NATO B707 TCA retirement

In 1988 and 1989 NATO acquired three modified Boeing 707-320Cs which entered service as Trainer Cargo Aircraft (TCA). Initially two-thirds of the sorties were training flights for the NATO Airborne Early Warning E-3A Component, the remainder being cargo flights in support of E-3A AWACS operations. In 1992 TCA flew humanitarian aid to Russia, right after the end of the Cold War. Soon the cargo transport became more and more of importance for the TCA Squadron. In the 23 year history of the squadron, relief flights were flown to all major disasters (including earthquakes and floods) in former Yugoslavia, Pakistan, Turkey, Haiti, USA and Hungary. More than once, a NATO TCA was the first aircraft to land in response to these events. During the operational commitments the motto of TCA personnel became “First in, last out”. Naturally, E-3A and NATO operations in the USA (after Sept. 11, 2001), Libyan and Afghan theatres were supported with the TCAs as well.

Boeing 707 TCA replacement

The TCA fleet is replaced by a single Boeing 757 Combi (OO-TFA) which will be leased from TNT Airlines for a period of 5 years. The 757 is scheduled to enter service around the 15th of January 2012. The aircraft is recently painted grey but unlike the NATO TCAs it won’t carry external (NATO) markings.

True work horse

People involved in the re-use of the airframe and aviation journalists were given the opportunity to fly with the final TCA (registration LX-N20199) on a mission to Forward Operating Base (FOB) Aktion in Greece. Flying under callsign NATO45 it carried 7500kg of spare parts in support of an upcoming E-3A deployment. Less than a week before its retirement the TCA went to Afghanistan proving once more to be a true workhorse for NATO.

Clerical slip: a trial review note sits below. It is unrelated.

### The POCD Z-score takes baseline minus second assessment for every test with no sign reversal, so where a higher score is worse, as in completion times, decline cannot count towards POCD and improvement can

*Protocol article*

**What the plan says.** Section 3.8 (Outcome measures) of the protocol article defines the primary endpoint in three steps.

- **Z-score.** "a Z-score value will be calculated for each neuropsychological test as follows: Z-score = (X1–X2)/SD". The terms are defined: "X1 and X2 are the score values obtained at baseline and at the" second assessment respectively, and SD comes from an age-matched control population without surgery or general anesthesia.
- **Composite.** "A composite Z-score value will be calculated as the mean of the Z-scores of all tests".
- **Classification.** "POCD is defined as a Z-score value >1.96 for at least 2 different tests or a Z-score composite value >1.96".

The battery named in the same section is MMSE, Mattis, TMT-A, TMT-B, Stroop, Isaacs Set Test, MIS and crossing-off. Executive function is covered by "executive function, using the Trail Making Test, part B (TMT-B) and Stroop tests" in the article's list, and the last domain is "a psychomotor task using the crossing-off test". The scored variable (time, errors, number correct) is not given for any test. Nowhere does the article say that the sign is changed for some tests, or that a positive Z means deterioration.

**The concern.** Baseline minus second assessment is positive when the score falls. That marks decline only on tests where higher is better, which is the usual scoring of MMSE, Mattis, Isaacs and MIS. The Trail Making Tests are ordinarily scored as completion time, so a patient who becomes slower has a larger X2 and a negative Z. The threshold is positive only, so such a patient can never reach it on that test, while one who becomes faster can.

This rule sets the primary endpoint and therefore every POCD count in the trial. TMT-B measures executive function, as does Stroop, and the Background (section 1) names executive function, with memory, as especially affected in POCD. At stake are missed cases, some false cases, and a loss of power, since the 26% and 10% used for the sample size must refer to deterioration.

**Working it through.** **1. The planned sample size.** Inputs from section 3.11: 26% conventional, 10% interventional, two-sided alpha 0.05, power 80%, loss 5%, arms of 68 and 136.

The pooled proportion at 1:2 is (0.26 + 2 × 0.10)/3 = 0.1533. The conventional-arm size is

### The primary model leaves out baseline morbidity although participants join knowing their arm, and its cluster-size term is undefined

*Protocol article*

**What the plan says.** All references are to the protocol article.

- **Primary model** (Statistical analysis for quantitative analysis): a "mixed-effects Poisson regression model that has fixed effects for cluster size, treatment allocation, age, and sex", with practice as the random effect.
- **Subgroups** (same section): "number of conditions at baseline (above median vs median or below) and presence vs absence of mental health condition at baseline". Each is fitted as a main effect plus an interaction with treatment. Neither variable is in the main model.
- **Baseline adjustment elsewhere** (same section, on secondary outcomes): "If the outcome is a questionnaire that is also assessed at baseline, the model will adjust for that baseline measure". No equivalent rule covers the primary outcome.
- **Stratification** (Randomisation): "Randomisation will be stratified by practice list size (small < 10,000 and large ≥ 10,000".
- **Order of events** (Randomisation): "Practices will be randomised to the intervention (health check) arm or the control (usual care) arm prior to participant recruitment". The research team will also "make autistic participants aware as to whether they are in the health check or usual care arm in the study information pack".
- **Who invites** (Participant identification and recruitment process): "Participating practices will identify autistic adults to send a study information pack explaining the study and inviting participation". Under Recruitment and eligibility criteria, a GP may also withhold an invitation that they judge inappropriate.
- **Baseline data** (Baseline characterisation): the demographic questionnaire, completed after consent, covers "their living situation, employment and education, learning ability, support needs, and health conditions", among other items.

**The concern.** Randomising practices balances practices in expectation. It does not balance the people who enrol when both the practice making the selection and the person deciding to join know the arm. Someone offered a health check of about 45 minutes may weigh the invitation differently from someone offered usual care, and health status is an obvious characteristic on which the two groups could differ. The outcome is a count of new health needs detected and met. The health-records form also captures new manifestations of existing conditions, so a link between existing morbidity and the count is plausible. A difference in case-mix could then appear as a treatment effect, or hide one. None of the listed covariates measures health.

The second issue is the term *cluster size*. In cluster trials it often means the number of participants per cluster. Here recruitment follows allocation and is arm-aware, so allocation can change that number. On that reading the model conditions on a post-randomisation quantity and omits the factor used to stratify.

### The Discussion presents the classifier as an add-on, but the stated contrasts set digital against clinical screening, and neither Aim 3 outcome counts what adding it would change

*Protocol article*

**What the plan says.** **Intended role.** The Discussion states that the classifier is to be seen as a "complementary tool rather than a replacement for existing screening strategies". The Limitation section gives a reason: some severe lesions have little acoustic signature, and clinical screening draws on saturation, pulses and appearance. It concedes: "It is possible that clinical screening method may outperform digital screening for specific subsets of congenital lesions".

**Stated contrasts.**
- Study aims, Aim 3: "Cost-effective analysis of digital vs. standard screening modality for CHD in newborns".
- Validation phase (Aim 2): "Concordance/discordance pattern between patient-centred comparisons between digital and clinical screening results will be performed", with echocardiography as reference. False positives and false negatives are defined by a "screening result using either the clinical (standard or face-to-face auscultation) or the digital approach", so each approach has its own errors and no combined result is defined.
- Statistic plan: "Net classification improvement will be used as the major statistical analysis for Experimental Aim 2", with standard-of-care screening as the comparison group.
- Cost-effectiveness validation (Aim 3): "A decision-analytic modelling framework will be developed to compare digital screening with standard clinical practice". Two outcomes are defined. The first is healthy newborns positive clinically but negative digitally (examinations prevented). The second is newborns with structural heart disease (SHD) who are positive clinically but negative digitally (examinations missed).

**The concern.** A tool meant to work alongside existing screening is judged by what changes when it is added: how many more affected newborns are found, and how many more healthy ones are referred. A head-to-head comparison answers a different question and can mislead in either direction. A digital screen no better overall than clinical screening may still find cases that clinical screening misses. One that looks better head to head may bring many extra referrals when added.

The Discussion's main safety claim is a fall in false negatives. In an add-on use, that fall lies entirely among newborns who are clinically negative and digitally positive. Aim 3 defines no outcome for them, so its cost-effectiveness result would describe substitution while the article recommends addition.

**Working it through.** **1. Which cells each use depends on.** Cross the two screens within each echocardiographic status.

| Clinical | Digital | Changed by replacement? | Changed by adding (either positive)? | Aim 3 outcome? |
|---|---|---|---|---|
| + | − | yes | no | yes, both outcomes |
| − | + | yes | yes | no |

Final destination

NATO decided to donate the last TCA to the Aviation Competence Centre (ACC) at Maastricht-Aachen Airport. It will be used as a training object for students of ROC Leeuwenborgh. On 22 December 2011 the 42 year old lady touched down for the very last time. First the company Aircraft End-of-Life Solutions (AELS) will disassemble and dismantle the aircraft in a way the aircraft size be reduced to fit the ACCs needs. As far as economically and technically viable, parts of the aircraft will be re-used or recycled.

AELS, ACC and Leeuwenborgh are all part of the Maastricht Maintenance Boulevard which is trying to establish Maastricht Airport as a One Stop MRO (Maintenance, Repair, Operations) Shop.


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